Going back to my community in Karaga, I’ve had the opportunity to bring a few simple gifts and share my adventures.  By naming the cities and communities I had visited combined with elaborate hand gestures and most importantly the help of young students who know some English, I was able to explain the amount of travelling I had done in the last few weeks.  That night, I sat again on the now familiar wooden, roofed platform with the other men of Komoayili.   A teacher at the primary school asked me to see pictures of my adventures.  I took out my laptop, and showcased the huge dose of privilege I have, simply due to the fact that I come from Canada.

 

My young friend Sylvester, showing me a beautiful view of Dua, my community in the Upper East.

I was showing snapshots of another region to people who had never had the opportunity to travel outside of the closest neighbouring cities.  For most of the people crowding around my laptop, it was the first time that they saw the rocky landscape of the Upper Eastern Region, only a about 150 kilometres north of where they are established.  I felt deeply humbled by the privilege I’ve had all of my life.  It makes you think, ya know?

I only have about five weeks left in Ghana before returning to Canada. Soon, I will be packing my big, red backpack.  I’ll miss the harvest and won’t be able to see the impact of projects I’m currently initiating.  I won’t see the worst of the dry season and I’ll go back to finish post-secondary education.  This summer, I’ve had the opportunity to travel halfway across the world, work and live with incredible people, and grow immensely.

My Upper East host mother, teaching me new skillzzz!

I can’t say that I truly understand rural livelihoods or my place in the bigger picture of creating a more just world.  I don’t understand how to build vibrant communities where people lend money to each other in times of need in Canada.  I don’t know how to create a system that enables a better, and more fulfilling job market in Ghana.  Rather I only have snapshots of inspiring people, enlightening conversations, moments of laughter, joy, and understanding, and… well cute Ghanaian children.  I have a few nice African shirts, a bit of Dagbani vocabulary, and an ignited passion to create more freedom for people.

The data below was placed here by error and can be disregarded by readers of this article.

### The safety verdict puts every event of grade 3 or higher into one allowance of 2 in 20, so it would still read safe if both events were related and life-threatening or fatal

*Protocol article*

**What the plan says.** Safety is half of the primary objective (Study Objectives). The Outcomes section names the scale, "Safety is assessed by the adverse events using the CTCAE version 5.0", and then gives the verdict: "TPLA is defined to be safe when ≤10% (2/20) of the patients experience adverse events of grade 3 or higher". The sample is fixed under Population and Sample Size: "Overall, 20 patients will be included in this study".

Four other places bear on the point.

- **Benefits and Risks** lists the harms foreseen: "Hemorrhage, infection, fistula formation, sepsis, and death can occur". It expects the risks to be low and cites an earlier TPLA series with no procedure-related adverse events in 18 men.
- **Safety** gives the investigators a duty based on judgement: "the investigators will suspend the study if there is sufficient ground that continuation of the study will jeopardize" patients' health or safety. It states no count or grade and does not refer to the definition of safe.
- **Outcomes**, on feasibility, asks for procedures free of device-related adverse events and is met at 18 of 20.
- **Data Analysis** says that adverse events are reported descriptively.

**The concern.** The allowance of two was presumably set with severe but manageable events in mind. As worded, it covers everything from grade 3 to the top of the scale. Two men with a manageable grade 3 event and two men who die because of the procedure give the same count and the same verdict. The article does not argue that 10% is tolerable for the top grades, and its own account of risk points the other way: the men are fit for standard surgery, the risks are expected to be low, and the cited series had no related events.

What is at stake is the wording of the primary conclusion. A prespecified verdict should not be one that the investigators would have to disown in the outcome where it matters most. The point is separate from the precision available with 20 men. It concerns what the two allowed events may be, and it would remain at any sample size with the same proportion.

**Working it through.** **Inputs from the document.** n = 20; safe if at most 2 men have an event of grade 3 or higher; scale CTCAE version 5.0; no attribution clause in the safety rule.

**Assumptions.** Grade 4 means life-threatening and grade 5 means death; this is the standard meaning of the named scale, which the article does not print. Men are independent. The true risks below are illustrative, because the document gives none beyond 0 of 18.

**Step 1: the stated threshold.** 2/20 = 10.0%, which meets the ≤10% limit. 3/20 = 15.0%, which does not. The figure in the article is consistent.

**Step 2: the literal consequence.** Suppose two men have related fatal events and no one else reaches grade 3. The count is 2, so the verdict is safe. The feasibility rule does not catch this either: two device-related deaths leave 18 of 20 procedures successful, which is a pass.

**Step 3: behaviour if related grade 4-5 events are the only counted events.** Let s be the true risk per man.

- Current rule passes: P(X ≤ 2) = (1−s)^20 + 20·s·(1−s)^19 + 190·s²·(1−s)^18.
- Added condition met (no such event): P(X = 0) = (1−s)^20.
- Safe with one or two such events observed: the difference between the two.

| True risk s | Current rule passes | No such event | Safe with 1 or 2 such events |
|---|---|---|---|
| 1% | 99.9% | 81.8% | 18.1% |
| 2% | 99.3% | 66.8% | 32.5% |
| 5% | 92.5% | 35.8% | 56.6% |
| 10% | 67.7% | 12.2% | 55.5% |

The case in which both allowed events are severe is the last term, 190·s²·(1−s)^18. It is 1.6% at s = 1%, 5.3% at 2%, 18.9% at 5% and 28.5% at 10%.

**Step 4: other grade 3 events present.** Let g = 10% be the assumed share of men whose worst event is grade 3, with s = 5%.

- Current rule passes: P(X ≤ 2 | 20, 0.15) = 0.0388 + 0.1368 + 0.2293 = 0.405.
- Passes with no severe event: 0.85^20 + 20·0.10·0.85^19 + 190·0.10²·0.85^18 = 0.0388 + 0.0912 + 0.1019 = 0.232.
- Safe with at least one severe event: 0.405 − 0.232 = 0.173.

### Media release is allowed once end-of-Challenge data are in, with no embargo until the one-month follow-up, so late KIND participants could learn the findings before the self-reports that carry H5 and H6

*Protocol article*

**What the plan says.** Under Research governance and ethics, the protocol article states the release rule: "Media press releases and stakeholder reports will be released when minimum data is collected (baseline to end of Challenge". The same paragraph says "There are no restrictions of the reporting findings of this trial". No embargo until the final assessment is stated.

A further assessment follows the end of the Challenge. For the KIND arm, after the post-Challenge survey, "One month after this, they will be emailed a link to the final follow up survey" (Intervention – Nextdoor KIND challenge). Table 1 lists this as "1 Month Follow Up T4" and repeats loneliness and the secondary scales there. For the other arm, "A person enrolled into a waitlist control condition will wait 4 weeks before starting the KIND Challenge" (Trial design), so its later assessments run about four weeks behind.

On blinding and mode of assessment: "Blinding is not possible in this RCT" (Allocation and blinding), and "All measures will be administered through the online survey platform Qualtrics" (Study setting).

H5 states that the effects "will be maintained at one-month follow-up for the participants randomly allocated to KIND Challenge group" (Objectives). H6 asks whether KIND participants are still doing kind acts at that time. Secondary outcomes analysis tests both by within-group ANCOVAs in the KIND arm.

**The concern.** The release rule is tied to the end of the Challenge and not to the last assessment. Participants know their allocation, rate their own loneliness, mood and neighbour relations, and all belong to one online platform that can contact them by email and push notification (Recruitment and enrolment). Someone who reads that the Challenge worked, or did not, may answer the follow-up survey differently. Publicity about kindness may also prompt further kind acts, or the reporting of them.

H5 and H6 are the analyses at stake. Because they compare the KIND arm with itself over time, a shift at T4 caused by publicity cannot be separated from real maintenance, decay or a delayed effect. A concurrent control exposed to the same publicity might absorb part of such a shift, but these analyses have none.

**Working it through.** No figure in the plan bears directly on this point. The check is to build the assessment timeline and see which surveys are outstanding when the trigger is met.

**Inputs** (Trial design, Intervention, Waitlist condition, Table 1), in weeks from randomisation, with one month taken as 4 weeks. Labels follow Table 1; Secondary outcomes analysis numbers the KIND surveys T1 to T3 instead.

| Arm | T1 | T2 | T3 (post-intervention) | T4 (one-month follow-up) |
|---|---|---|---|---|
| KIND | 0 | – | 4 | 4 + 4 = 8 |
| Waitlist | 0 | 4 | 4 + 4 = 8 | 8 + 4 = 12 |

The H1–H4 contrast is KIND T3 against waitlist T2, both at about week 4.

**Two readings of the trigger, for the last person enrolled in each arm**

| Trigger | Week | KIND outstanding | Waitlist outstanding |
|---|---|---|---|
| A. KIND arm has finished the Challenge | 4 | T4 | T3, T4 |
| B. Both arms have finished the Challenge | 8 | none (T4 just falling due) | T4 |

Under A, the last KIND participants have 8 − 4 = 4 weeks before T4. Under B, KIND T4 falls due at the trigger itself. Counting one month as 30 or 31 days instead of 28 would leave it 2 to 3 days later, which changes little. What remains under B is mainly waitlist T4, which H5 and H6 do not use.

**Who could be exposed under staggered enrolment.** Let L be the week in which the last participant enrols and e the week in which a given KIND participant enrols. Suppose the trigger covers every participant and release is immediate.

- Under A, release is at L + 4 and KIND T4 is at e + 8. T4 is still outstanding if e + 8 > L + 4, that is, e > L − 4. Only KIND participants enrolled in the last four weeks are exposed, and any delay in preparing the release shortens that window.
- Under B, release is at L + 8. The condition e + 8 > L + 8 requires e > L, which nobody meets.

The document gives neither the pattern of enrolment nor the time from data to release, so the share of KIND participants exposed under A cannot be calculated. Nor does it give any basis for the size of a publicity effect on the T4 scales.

I hope that my big, red backpack is big enough to bring all of this home.

Because my friends, we’ve got work to do.

J’ai entrevu en entrevues…

Hey everyone!  Here in Ghana I’m at the mid-placement retreat of Engineers Without Borders, to reconnect with all the Junior Fellows and some African Program Staff and plan the second half of my placement. It seemed appropriate to post this piece that I had in my drafts for a while, to talk about work and have an excuse to wish you Happy Canada Day and that I saw an elephant at Mole National Park yesterday (pictures to come!)!  Thanks for reading!

The wind is loud in my ears and is further amplified by my big, black helmet.   I’m hanging on to the back of a motto speeding on a red, rocky dirt road and it’s early in the morning.  The scenery is beautiful and I see a few early rising farmers already working in their fields.

“That’s my farmer!” proudly yells the Agricultural Extension Officer (AEA), Mr Emmanuel, for the hundredth time.  I barely hear him, but I’ve figured out what he’s been saying.  I like this guy.